1. If the wrong one is used for the circuit being tested.
    Beware: Just because a connector on a noid light fits the
    harness does not mean it is the right one.

  2. If an injector driver is weak or a minor voltage drop is
    present.

Use the Right Noid Light

In the following text we will look at what can happen if the wrong noid light is used, why there are different types of noid lights (besides differences with connectors), how to identify the types of noid lights, and how to know the right type to use.

First, lets discuss what can happen if the incorrect type of noid light is used. You might see:

  1. A dimly flashing light when it should be normal.

  2. A normal flashing light when it should be dim.

A noid light will flash dim if used on a lower voltage circuit than it was designed for. A normally operating circuit would appear underpowered, which could be misinterpreted as the cause of a fuel starvation problem.

Here are the two circuit types that could cause this problem:

  1. Circuits with external injector resistors. Used predominately
    on some Asian
    & European systems, they are used to reduce the
    available voltage to an injector in order to limit the
    current flow. This lower voltage can cause a dim flash on a
    noid light designed for full voltage.

  2. Circuits with current controlled injector drivers (e.g. "Peak
    and Hold"). Basically, this type of driver allows a quick
    burst of voltage/current to flow and then throttles it back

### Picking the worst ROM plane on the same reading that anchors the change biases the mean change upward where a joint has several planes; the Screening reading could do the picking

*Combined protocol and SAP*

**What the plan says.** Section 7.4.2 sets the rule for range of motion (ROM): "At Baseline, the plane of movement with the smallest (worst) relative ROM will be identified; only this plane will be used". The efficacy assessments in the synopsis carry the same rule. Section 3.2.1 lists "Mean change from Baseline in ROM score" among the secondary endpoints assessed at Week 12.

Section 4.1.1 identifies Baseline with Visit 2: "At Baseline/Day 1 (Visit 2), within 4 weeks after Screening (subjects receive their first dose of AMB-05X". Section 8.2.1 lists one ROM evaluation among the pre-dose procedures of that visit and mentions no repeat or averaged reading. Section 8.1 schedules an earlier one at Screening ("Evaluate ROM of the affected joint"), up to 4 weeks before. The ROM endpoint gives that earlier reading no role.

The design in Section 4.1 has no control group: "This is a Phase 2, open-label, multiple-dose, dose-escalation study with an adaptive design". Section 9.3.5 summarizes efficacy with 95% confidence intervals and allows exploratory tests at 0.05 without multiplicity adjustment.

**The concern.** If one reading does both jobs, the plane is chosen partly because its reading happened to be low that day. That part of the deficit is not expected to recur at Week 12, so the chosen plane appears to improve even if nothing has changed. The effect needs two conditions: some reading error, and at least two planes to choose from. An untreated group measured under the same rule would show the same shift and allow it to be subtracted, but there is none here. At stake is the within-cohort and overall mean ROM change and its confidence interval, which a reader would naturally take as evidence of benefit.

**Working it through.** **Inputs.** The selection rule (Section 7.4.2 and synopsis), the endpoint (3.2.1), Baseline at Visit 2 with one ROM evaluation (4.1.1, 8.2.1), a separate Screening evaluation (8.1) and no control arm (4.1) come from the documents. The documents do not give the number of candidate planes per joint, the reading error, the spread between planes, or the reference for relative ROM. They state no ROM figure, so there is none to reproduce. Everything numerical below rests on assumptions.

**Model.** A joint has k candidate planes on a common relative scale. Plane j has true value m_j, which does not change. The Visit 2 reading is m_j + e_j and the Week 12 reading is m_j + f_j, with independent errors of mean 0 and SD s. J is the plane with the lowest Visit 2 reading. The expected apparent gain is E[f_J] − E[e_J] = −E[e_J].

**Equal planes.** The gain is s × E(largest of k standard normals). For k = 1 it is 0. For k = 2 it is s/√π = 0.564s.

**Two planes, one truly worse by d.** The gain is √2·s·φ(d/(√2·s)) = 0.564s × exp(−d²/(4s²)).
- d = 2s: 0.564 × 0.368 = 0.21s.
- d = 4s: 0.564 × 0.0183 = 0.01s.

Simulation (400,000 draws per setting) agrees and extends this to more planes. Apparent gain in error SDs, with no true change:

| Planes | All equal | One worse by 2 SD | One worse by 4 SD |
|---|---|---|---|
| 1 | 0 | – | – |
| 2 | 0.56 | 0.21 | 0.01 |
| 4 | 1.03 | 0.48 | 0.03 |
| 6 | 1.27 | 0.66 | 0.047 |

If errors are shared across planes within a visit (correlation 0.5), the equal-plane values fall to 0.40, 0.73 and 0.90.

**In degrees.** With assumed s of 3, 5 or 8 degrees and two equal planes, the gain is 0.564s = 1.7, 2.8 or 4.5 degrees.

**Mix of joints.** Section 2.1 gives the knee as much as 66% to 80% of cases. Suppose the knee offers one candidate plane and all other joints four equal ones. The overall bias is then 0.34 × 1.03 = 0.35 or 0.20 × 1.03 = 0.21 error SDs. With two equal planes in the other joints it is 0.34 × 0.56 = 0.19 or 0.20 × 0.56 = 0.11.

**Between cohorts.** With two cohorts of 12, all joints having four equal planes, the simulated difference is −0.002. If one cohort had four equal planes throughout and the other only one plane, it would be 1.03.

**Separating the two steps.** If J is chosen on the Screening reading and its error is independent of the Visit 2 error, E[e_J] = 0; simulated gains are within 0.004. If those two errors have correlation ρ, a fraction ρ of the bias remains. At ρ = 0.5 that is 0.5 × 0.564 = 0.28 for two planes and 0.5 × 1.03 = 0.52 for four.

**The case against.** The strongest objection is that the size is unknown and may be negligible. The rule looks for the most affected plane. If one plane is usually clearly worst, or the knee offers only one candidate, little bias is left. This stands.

significantly for the remainder of the pulse width duration.
    If a noid light was designed for the other type of driver
    (voltage controlled, e.g. "Saturated"), it will appear dim

because it is expecting full voltage/current to flow for the entire duration of the pulse width.

Lets move to the other situation where a noid light flashes normally when it should be dim. This could occur if a more sensitive noid light is used on a higher voltage/amperage circuit that was weakened enough to cause problems (but not outright broken). A circuit with an actual problem would thus appear normal.

Lets look at why. A noid light does not come close to consuming as much amperage as an injector solenoid. If there is a partial driver failure or a minor voltage drop in the injector circuit, there can be adequate amperage to fully operate the noid light BUT NOT ENOUGH TO OPERATE THE INJECTOR.

If this is not clear, picture a battery with a lot of corrosion on the terminals. Say there is enough corrosion that the starter motor will not operate; it only clicks. Now imagine turning on the headlights (with the ignition in the RUN position). You find they light normally and are fully bright. This is the same idea as noid light: There is a problem, but enough amp flow exists to operate the headlights ("noid light"), but not the starter motor ("injector").